Woman with learning disabilities seeks Judicial Review of Council’s “flawed” consultation on Supported Living
Date published: 16 December 2016
Vigil against Council's proposed cuts to adult care services
Campaigners in Rochdale are to take their legal battle against Rochdale Council to the High Court as they seek a Judicial Review of the Council’s consultation on proposed changes to the way it provides care and accommodation for vulnerable and disabled adults.
At the centre of the legal row are the Council’s proposals for a remodelling of Supported Living in the Rochdale area. Those concerned about the proposals argue that the plans would lead to a move away from small Supported Living placements of two to four residents with learning disabilities and towards larger group placements.
Experts at Irwin Mitchell representing a concerned resident are challenging the proposals and have already been able to persuade the Council to extend the consultation period.
Rochdale Council argue that the remodelling proposal would lead to a wider range of care and support options being made available to disabled people at a lower cost.
However some local residents have instructed specialist lawyers at Irwin Mitchell and say they believe the consultation was flawed and unlawful as it did not provide residents with a correct definition of “Supported Living”, giving the misleading impression that this always involves disabled people sharing a home. They also highlight that the consultation did not properly explain the advantages of the current Supported Living model and failed to set out the potential disadvantages of the alternative option of residential care. They argue that this means respondents were unable to make a properly informed view.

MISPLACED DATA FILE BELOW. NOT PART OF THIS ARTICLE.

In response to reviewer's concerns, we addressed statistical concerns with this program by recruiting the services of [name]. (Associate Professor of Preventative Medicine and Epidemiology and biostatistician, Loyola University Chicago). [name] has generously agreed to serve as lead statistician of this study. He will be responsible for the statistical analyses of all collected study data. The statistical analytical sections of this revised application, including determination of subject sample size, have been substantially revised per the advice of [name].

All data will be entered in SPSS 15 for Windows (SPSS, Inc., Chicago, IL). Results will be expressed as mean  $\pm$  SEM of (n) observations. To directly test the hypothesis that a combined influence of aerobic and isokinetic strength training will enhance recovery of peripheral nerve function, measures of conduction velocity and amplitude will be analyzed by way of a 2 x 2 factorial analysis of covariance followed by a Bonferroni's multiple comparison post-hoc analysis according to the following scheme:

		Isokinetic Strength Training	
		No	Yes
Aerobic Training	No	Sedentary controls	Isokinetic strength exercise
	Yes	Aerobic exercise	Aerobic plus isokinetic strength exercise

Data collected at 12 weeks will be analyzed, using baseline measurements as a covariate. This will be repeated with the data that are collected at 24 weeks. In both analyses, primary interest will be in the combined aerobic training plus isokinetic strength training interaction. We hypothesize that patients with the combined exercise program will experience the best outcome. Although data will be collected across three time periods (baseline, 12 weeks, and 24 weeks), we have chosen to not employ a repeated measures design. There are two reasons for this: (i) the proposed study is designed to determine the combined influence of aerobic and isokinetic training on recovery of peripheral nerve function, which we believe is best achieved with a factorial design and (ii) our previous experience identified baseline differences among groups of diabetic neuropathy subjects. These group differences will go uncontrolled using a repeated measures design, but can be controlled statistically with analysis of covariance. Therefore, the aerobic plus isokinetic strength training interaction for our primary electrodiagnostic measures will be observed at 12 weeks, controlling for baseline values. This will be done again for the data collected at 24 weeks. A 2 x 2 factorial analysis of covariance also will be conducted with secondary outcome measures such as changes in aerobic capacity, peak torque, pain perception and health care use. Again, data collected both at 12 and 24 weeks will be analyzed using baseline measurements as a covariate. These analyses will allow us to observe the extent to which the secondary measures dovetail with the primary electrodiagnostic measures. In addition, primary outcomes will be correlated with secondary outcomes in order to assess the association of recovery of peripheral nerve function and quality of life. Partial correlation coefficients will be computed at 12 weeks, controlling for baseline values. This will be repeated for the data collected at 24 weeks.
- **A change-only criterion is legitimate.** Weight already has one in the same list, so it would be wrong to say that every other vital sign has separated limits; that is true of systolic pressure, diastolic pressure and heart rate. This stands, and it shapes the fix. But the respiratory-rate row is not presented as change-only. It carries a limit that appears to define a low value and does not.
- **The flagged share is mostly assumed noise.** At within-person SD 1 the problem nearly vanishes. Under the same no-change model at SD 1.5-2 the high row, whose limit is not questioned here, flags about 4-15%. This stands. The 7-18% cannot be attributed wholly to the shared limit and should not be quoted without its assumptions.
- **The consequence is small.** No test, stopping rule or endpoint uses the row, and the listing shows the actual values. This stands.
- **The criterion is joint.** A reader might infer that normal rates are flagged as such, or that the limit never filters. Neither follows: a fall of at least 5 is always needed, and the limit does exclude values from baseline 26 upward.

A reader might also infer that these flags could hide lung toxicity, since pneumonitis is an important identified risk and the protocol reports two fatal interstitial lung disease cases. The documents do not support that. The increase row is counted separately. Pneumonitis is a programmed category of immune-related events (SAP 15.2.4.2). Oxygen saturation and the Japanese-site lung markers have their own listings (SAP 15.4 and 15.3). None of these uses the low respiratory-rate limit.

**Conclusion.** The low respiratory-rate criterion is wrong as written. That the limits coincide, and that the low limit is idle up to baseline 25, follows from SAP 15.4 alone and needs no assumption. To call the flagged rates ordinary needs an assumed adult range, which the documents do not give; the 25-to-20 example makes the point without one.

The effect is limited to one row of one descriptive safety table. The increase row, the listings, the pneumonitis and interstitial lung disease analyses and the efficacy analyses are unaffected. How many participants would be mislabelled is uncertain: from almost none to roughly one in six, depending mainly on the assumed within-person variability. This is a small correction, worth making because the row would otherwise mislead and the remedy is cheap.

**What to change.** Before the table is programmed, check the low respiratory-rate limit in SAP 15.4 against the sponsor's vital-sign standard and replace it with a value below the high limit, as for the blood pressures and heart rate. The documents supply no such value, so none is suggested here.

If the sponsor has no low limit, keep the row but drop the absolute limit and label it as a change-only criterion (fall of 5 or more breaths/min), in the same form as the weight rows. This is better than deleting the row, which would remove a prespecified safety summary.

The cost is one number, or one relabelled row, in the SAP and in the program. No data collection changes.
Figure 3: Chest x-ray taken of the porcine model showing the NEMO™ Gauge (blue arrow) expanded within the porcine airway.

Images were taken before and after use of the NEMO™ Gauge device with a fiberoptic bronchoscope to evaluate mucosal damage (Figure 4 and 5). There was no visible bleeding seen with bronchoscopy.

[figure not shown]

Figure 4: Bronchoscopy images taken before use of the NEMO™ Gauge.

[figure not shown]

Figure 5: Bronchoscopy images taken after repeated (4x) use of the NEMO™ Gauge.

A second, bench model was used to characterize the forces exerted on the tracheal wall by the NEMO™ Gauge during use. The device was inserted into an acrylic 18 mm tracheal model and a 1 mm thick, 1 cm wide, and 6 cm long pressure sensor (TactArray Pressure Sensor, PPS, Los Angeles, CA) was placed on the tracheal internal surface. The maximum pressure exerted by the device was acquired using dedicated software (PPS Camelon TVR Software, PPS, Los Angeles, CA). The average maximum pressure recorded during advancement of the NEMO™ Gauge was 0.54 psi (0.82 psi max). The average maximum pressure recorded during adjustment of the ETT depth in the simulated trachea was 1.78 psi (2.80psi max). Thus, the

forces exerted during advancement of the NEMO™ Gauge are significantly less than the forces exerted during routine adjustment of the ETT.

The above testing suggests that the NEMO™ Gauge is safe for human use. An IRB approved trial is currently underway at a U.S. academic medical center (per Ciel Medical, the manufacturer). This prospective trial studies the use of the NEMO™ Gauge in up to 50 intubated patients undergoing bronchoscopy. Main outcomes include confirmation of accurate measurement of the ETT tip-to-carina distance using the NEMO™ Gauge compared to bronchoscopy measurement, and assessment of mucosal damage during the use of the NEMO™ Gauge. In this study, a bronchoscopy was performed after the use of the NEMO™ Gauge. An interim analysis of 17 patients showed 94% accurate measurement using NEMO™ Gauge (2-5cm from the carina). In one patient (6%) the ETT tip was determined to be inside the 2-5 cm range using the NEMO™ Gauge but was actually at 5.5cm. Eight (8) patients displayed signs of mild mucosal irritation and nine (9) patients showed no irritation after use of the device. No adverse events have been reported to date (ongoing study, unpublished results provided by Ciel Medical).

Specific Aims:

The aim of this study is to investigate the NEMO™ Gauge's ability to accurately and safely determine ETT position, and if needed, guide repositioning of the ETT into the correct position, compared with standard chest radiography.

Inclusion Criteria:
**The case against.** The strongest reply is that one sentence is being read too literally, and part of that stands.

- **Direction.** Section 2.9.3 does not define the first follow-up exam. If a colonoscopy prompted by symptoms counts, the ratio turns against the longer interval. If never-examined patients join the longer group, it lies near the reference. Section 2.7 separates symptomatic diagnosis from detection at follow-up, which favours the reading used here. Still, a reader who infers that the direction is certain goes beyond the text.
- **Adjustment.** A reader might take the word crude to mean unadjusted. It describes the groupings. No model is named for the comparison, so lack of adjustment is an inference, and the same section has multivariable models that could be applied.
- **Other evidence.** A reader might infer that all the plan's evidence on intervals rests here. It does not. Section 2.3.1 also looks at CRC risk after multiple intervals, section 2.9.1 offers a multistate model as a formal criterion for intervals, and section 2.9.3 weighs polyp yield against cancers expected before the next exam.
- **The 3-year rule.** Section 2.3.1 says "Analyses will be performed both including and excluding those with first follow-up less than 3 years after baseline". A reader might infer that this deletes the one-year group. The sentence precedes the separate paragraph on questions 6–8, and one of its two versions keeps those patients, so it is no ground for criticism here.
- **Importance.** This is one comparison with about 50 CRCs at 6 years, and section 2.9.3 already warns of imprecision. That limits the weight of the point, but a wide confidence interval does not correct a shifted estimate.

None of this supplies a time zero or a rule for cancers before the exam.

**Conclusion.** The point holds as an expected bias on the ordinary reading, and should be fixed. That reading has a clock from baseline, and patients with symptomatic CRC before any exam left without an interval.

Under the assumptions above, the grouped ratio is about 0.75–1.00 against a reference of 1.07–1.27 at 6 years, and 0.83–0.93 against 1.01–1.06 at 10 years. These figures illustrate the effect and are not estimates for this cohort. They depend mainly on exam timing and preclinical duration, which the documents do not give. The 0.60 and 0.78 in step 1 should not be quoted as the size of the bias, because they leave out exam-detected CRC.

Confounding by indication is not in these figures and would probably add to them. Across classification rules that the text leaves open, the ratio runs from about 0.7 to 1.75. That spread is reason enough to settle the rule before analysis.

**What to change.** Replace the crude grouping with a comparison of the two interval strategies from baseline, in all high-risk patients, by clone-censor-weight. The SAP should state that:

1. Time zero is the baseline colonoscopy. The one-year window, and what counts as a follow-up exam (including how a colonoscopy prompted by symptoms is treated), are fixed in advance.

Following the closure of the extended consultation on 28 November the family of a local woman with severe learning disabilities, who lives in supported living placement, have instructed Irwin Mitchell to issue legal proceedings at the High Court to trigger a Judicial Review.
Mathieu Culverhouse, a public law expert at Irwin Mitchell, said: “Although the Council has to be commended for extending the deadline for responses and providing ‘easy read’ versions of the consultation, my client is concerned that the information provided was not sufficient to allow those affected to make an informed view on the proposals.
“My client, who is one of many disabled adults in Rochdale who will be affected by the proposals, is now proceeding with an application for Judicial Review, arguing that the Council has failed to give a correct definition of Supported Living in its consultation documents, failed to set out the advantages of the current arrangements and failed to identify the potential disadvantages of the new arrangements it proposes. This means that people who responded to the consultation did so without being aware of the full picture and the full implications of the Council’s proposals.
“The court will be asked to determine whether these flaws mean that the consultation was unlawful and should be quashed.”
The father of the disabled woman bringing the claim said: “I am very concerned about Rochdale Council’s proposals with regard to supported living. The consultation seems unclear and I am worried that the proposals, if implemented, could have a severely detrimental impact on my daughter, as well as other service users within the borough.”
Sheila Downey, the council’s director of adult services, said: “The council must develop a range of different care and support options that meet the different needs of individuals and also provide best value for money. We have been very clear that in future there will be more choice for people with learning disabilities and people will only move into new care arrangements if it meets their needs and they wish to do so. “
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